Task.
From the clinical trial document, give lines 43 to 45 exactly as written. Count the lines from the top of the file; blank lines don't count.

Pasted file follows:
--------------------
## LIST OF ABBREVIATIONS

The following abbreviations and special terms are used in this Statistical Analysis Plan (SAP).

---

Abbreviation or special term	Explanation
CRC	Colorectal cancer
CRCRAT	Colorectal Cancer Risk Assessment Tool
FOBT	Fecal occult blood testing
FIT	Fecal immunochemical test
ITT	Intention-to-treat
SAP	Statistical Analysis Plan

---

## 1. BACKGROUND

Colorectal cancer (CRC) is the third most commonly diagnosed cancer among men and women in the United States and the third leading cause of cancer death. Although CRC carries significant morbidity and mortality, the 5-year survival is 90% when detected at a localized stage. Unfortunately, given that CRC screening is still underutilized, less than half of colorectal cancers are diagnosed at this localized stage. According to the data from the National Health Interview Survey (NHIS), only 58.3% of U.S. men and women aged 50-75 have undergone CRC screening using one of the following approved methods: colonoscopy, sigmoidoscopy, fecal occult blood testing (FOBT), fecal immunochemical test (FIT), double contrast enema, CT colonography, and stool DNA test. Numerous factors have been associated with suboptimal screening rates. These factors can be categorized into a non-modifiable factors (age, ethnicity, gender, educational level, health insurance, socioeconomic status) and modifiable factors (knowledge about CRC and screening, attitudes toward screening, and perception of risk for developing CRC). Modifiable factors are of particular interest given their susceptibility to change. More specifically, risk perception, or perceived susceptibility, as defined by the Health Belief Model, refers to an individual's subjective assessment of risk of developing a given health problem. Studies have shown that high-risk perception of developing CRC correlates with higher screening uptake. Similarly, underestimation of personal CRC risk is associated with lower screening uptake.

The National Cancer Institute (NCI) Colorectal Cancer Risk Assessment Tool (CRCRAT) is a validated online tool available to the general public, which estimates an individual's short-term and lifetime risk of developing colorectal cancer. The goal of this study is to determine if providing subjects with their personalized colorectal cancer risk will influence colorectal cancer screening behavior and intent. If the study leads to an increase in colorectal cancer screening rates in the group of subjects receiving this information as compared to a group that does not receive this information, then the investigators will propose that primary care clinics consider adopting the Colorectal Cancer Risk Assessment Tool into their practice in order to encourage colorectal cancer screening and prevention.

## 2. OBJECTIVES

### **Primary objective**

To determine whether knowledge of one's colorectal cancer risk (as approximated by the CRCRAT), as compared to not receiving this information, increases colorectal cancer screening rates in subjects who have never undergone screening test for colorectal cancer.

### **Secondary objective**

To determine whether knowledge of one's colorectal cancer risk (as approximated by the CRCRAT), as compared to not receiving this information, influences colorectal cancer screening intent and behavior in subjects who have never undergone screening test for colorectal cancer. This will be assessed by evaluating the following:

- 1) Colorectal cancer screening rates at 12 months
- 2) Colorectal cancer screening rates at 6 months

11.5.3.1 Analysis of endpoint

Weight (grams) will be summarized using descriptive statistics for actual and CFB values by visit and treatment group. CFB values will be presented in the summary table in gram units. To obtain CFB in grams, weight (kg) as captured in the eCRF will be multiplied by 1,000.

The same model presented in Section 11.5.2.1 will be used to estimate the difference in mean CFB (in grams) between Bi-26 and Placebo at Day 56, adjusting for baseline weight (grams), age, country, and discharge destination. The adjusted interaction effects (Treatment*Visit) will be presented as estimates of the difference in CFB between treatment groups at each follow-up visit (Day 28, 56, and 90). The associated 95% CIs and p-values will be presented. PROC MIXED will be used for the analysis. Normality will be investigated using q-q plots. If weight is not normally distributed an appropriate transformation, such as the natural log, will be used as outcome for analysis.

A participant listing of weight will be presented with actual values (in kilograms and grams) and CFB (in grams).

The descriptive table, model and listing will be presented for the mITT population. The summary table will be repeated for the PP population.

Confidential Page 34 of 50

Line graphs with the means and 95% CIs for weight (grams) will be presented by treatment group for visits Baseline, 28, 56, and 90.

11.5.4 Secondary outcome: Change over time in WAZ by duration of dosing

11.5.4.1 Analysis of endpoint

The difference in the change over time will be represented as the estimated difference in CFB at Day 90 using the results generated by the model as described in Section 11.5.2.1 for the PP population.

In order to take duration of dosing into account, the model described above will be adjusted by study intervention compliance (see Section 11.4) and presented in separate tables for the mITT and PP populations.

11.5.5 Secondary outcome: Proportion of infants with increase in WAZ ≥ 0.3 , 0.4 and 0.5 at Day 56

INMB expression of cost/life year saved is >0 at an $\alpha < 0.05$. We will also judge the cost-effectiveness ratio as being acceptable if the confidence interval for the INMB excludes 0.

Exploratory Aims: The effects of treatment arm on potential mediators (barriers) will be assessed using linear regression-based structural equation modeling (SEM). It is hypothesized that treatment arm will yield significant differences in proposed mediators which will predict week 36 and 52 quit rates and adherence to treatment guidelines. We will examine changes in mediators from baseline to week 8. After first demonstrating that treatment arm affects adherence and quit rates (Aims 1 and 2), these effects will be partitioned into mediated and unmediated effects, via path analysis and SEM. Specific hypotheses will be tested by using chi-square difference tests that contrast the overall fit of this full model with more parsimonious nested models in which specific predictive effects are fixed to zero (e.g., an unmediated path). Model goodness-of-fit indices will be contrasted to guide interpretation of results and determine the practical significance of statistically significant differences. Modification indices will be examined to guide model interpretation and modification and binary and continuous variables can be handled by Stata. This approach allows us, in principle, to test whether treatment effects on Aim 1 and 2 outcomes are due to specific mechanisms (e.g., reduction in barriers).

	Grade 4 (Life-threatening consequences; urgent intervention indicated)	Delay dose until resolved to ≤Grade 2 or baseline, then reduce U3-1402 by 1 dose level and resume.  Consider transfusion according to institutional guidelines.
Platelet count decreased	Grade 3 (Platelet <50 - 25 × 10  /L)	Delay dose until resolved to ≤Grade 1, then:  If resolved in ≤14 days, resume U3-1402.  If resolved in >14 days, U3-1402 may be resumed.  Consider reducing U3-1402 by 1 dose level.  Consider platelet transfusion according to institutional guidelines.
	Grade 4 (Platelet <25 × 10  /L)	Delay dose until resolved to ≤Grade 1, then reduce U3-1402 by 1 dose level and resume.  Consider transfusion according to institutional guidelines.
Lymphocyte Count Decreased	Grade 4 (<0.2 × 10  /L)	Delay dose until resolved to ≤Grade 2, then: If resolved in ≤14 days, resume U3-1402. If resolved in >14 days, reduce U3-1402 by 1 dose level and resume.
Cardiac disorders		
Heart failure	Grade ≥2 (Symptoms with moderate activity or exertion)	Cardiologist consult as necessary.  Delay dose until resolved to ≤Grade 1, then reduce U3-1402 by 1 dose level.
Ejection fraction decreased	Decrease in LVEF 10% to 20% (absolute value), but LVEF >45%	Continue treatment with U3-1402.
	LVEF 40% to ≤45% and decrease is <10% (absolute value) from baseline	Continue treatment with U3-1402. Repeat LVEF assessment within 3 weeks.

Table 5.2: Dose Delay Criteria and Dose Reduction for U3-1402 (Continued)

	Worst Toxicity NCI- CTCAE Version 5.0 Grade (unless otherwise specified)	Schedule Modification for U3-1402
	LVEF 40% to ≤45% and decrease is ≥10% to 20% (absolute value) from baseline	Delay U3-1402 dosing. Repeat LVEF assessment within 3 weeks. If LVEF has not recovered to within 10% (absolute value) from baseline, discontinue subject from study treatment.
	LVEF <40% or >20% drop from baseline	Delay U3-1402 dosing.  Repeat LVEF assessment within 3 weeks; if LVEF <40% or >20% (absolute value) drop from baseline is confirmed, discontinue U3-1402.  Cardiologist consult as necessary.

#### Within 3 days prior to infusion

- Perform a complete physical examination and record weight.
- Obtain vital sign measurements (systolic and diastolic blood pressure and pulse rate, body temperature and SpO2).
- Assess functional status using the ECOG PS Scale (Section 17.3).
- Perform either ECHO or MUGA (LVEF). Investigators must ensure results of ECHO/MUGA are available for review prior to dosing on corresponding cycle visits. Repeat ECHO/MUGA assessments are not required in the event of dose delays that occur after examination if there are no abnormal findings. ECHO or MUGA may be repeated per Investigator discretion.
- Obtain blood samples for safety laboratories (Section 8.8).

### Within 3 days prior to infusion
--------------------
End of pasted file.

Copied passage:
	LVEF 40% to ≤45% and decrease is <10% (absolute value) from baseline	Continue treatment with U3-1402. Repeat LVEF assessment within 3 weeks.

Table 5.2: Dose Delay Criteria and Dose Reduction for U3-1402 (Continued)

	Worst Toxicity NCI- CTCAE Version 5.0 Grade (unless otherwise specified)	Schedule Modification for U3-1402